As a Sunni Muslim, Ramirez contends that he is required to wear a beard as a tenet of his religious faith (Dkt. 1 at 9). On January 20, 2015, the Supreme Court held that a grooming policy enforced by the Arkansas Department of Corrections, which prohibited prisoners from growing a quarter-inch beard, violated the RLUIPA. See Holt v. Hobbs, 135 S.Ct. 853 (2015). On February 8, 2015, Ramirez filed a Step 1 Grievance (Grievance No. 2015088390) “challenging the constitutionality of [TDCJ's] grooming policy, ” which at that time required all inmates to be clean shaven unless they qualified for a medical exemption (Dkt 1-1 at 1). Citing the decision in Hobbs, Ramirez requested permission to wear a half-inch beard (Id. at 2). On February 17, 2015, prison officials responded to the Step 1 Grievance by explaining that existing policy did not allow offenders to wear beards without the proper authorization (Dkt. 1-1 at 2). Ramirez filed a Step 2 Grievance to appeal that result (Dkt. 1-1 at 3-4).

         Before Ramirez submitted his Step 2 Grievance appeal he incurred a series of disciplinary convictions at the Ramsey Unit. On March 10, 2015, Ramirez was charged in two cases (#20150200332 and #20150195054) stemming from separate incidents in which he created a disturbance and then later failed to obey an order to submit to hand restraints (Dkt. 24, Ex. B, at 23, 31). He was convicted of both disciplinary offenses (Id.). As a result, Ramirez temporarily lost an assortment of privileges, forfeited 15 days of previously earned good-time credit, and was reduced in classification status (Id.).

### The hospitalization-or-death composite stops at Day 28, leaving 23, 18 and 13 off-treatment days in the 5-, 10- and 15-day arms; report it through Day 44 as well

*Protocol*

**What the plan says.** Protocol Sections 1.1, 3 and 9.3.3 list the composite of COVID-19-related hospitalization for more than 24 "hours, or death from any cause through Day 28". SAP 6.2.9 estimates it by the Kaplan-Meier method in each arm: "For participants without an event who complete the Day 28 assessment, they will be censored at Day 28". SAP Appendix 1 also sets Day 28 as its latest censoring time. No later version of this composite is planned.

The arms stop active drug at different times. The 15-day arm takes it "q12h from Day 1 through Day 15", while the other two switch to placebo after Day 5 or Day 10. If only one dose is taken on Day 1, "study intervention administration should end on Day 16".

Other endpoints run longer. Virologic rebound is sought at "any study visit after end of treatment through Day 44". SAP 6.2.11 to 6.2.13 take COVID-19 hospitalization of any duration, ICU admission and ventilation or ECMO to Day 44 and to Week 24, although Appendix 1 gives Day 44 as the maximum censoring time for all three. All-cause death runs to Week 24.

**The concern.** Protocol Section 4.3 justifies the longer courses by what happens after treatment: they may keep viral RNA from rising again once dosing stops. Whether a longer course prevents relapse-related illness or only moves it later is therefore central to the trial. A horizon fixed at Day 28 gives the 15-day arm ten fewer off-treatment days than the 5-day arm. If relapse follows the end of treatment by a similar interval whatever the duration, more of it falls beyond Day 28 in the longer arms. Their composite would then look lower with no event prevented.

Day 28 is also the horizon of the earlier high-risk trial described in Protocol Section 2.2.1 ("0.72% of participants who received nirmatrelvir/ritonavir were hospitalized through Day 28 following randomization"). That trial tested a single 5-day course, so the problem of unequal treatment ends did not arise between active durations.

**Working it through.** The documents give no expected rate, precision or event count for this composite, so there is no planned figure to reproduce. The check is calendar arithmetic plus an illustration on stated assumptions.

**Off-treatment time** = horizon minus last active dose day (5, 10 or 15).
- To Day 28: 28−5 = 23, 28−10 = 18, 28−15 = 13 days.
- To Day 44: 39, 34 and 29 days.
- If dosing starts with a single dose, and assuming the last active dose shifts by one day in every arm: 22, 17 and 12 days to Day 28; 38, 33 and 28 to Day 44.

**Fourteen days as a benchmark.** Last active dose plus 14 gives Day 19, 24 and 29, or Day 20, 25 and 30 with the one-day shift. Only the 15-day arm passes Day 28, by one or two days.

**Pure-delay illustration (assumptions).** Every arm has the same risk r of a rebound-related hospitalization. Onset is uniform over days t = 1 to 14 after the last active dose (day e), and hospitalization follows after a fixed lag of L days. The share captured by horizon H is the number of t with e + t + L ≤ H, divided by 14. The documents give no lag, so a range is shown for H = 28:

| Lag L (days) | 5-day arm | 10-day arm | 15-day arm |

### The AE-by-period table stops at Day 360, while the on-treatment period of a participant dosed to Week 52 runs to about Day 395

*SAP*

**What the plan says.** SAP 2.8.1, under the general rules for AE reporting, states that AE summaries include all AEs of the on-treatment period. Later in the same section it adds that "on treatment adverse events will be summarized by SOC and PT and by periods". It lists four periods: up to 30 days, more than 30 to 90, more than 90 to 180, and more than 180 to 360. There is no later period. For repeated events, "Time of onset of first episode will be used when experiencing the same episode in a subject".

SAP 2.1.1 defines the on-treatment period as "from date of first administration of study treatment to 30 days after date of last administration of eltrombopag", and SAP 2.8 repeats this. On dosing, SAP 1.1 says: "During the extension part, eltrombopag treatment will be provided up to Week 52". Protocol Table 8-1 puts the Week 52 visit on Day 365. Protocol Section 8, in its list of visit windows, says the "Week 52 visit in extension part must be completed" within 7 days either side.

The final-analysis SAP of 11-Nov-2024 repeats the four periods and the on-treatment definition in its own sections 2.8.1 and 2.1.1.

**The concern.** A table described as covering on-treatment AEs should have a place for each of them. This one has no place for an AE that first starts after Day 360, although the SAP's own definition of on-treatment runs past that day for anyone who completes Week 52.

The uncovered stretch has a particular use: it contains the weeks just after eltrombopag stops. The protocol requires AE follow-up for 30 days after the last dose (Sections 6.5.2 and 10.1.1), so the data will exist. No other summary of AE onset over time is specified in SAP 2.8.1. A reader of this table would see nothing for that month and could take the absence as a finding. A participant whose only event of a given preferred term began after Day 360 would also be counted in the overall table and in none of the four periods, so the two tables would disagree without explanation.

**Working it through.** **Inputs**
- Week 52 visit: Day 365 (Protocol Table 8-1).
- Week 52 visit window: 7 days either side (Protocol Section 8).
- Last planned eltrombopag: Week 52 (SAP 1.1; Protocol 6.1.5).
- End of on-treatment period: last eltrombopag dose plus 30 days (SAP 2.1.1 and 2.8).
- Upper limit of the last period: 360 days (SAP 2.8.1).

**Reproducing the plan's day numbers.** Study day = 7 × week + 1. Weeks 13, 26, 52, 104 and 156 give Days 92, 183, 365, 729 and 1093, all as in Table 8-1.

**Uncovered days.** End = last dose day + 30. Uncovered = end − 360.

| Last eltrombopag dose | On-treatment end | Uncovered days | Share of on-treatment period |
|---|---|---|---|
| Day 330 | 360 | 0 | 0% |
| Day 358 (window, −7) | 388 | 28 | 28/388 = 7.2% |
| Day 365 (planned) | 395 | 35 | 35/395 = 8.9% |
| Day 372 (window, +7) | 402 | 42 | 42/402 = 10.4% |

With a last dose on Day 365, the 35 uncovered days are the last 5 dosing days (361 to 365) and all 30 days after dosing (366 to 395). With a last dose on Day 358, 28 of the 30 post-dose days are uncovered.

On March 29 and 30, 2015, Ramirez was charged in two additional cases (#20150217730 and #20150217736) with refusing to shave in compliance with the prison grooming policy (Dkt. 24, Ex. B, at 38, 47). Ramirez was found guilty as charged in both cases following a hearing that he declined to attend on April 6, 2015 (Id.). As a result of these convictions, Ramirez lost additional privileges, forfeited a total of 75 days of previously earned good-time credit, and was further reduced in classification status (Id.). Shortly thereafter, Ramirez was transferred from the Ramsey Unit to the Eastham Unit (Dkt. 24, Ex. B, at 20).[3]